Elaine Michaelis Staff Bio | Volleyball Coach

Elaine Michaelis

2008 Hall of Fame Inductee

If you ask Elaine Michaelis who deserves recognition for her 886 wins as a volleyball coach at BYU, she would tell you it was the students. She probably wouldn't mention her coach of the year awards from the Western Athletic Conference, US Olympic Committee, NCAA, American Volleyball Coaches Association, Heartland Collegiate Athletic Conference and International Association of Coaching, or the fact that she personally helped develop the female athletic program at BYU and across the nation.

Even after being inducted in the Utah Sports Hall of Fame in 2005 and having the volleyball court in the Smith Fieldhouse named after her, she is still surprised that  BYU's Hall of Fame would include her.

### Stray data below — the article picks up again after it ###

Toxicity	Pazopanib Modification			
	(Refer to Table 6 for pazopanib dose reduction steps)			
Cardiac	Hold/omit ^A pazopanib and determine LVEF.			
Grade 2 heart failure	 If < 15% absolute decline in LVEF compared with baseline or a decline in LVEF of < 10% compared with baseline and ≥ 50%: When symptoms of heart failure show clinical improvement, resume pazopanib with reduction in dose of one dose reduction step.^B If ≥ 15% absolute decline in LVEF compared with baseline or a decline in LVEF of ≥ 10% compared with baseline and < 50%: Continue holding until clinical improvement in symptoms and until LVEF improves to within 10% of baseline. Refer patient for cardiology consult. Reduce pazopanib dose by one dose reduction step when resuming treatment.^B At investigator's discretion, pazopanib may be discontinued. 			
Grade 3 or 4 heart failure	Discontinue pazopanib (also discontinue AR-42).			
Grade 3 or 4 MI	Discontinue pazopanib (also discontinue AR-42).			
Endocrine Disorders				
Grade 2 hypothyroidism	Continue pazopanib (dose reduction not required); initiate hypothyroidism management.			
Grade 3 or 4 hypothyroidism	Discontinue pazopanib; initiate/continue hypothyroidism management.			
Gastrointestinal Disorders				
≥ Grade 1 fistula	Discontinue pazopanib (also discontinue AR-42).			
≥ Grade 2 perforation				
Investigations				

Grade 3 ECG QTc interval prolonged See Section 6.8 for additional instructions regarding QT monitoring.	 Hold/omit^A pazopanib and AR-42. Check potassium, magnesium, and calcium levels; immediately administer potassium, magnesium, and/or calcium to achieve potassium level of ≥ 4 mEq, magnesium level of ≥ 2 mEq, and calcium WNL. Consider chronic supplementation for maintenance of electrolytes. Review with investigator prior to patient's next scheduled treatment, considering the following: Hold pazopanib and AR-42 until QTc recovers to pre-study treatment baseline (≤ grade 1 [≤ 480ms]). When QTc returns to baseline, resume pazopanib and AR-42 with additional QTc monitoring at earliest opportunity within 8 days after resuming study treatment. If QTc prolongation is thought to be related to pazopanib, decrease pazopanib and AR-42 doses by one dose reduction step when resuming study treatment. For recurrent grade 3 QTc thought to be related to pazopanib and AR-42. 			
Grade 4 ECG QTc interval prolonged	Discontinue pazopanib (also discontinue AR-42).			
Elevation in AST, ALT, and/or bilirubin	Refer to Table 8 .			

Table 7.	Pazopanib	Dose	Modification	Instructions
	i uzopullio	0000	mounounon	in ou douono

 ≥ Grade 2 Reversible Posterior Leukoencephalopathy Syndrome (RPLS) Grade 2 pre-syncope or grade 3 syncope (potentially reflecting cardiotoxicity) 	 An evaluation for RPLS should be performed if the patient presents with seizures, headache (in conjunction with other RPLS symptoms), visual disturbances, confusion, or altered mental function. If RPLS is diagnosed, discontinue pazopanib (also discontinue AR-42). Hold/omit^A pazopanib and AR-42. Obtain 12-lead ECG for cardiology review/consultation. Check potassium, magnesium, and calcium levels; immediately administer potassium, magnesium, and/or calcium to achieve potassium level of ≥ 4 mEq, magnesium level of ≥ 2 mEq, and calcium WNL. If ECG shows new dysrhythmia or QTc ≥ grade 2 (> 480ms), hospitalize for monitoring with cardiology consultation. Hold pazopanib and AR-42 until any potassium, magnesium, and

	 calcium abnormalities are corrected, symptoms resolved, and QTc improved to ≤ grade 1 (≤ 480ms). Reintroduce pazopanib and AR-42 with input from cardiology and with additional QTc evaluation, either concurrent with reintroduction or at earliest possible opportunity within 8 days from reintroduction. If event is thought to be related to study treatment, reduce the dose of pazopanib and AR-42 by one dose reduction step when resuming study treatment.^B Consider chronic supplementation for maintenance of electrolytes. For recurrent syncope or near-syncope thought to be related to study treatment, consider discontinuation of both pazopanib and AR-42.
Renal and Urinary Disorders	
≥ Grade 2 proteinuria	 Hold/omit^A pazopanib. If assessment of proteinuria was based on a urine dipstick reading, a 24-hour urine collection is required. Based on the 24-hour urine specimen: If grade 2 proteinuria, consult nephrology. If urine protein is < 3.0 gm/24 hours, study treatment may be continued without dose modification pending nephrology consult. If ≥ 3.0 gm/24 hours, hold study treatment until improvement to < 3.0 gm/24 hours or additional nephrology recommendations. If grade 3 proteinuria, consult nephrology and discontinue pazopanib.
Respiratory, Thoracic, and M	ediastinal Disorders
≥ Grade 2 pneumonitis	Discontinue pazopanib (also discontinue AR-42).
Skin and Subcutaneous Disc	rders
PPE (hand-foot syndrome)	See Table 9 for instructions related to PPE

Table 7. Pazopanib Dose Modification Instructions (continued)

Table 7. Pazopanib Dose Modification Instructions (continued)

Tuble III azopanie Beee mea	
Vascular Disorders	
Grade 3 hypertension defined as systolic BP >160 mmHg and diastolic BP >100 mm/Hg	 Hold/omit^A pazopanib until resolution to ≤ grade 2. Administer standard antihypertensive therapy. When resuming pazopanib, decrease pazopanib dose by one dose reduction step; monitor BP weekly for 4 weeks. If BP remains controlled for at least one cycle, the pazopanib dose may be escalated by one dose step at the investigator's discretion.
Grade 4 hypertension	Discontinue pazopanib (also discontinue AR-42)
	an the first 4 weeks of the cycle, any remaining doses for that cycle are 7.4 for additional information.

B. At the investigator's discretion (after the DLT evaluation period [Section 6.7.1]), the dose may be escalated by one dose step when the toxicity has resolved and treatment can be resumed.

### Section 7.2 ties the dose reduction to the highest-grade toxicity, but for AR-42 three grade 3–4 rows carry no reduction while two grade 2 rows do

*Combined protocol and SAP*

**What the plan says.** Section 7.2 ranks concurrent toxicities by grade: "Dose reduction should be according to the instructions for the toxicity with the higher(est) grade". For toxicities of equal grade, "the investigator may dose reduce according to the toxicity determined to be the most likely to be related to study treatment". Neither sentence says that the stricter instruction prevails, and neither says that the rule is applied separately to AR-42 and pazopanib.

It's that humility and admiration for students and athletics that made Michaelis the kind of player, administrator, coach and mentor she was for the 44 years she spent with BYU athletics. Her work and accomplishments as a coach have made her a legend, but her strength and character as a person left a legacy.

Michaelis coached volleyball, among other sports, at BYU from 1961 to 2002. When she retired from coaching, she was ranked No. 2 all-time in Division I volleyball victories and with the most wins by a female coach in collegiate volleyball at any level, even without counting her first eight seasons, which had no records kept.

With an emphasis on hard work and integrity, Michaelis led her teams to perform at the highest level while maintaining sportsmanship and dignity. She was known for valuing the development of players' character as much as she valued the development of their physical talents, and in doing so never suffered a losing season. Under her watch, 18 players earned 51 All-America awards and six earned major national player honors.

Michaelis served simultaneously as both a head coach and the Cougars' top administrator for seven seasons. Consistently ranked among the top-10 women's programs in the country, women's athletics at BYU thrived under her direction from 1995 to 2004.